The dish mulukhiyah, also known as molokhia, molohiya, or ewedu, is made from the leaves of Corchorus olitorius, also called denje'c'jute, nalta jute, tossa jute, jute mallow, or Jew's Mallow in English. It is mostly consumed in The Levant, which includes Syria, Lebanon, Palestine, Jordan, Egypt, Cyprus, Libya, and Tunisia, as a vegetable. In the Philippines, it is referred to as "Saluyot" in some countries.
When mulukhiyah is boiled, the bitter root becomes a thick, mucilaginous broth that is frequently referred to as "slimy" and compared to cooked okra. In general, mulukhiyah is consumed cooked, not raw, and either in Syria, it is chopped and sautéed in oil, garlic, and cilantro, or in Egypt it is made into a soup or stew, usually with the same name as the vegetable in the local tongue. Traditionally, mulukhiyah is prepared with chicken, or at the very least chicken stock, to give it a taste. It is eaten with white rice and lemon or lime on the side.
genesis and historical
Although the majority of academics believe that mulukhiyah originated in Ancient Egypt, there is evidence to suggest that India is the origin of the closely similar species Corchorus capsularis, which is utilized both for food and fiber.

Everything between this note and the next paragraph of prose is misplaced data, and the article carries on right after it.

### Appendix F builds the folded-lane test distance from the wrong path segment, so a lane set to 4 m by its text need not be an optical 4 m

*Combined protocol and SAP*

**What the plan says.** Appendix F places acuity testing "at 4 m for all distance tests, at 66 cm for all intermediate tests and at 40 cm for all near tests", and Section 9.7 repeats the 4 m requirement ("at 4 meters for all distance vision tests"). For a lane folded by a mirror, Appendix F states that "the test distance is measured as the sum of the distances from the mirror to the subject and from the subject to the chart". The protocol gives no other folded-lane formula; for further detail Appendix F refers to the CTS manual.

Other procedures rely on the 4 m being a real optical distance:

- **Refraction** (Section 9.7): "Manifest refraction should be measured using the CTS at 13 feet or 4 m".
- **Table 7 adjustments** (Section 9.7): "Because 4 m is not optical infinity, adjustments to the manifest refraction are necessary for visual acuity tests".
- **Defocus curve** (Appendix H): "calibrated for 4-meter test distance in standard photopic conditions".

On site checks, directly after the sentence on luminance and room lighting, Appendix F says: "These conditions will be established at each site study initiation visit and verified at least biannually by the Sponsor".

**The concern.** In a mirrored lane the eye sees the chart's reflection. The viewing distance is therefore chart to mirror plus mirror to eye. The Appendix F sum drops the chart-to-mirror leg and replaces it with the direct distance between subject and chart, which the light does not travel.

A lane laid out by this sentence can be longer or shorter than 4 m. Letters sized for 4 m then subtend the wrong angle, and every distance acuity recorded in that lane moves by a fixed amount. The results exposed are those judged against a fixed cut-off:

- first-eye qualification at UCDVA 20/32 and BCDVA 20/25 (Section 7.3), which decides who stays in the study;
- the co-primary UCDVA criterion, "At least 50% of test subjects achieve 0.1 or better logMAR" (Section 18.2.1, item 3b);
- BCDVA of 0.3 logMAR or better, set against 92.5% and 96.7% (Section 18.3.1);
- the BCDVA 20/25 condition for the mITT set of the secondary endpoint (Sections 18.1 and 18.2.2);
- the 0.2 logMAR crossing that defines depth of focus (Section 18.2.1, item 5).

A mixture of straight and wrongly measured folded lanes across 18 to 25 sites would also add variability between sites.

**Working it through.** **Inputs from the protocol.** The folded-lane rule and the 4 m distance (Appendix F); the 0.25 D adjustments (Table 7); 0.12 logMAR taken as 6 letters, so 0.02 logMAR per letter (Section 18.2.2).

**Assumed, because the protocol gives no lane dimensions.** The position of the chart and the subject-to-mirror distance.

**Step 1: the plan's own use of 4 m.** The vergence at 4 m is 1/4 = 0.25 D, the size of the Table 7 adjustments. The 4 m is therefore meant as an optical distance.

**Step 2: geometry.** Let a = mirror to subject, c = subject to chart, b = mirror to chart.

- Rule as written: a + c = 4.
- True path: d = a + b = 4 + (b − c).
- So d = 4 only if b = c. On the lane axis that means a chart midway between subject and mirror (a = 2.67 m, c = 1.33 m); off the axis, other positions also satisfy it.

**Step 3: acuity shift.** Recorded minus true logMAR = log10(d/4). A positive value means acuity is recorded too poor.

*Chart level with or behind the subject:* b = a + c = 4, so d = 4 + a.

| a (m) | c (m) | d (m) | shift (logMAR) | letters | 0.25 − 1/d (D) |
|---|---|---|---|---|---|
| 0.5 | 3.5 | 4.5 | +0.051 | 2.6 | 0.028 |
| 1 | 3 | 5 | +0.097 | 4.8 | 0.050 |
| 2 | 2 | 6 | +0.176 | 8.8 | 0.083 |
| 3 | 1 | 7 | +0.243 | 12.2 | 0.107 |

In Egyptian cooking, molokhiya is made by cutting the center spine from the leaves and then chopping the leaves with garlic and coriander until they are very finely chopped. In Egypt, the meat used in the meal is typically chicken or rabbit, while the lamb is preferred when it is available, especially in Cairo. While Port Said is known for its use of fish, Alexandrian chefs frequently choose to include shrimp in their soups.
The term "molokhiya" is believed to have originated in ancient Egyptian cuisine, where it was consumed. Along with ful medames and kushari, molokhiya is revered as Egypt's national dish by many Egyptians. The way that molokhiya is made in Egypt is unusual and differs greatly from the Levantine version. With the help of tall stemmed branches, the molokhiya leaves are detached from the stem. Then, they are spread out on a sizable sheet of fabric to finish drying so they can be used later.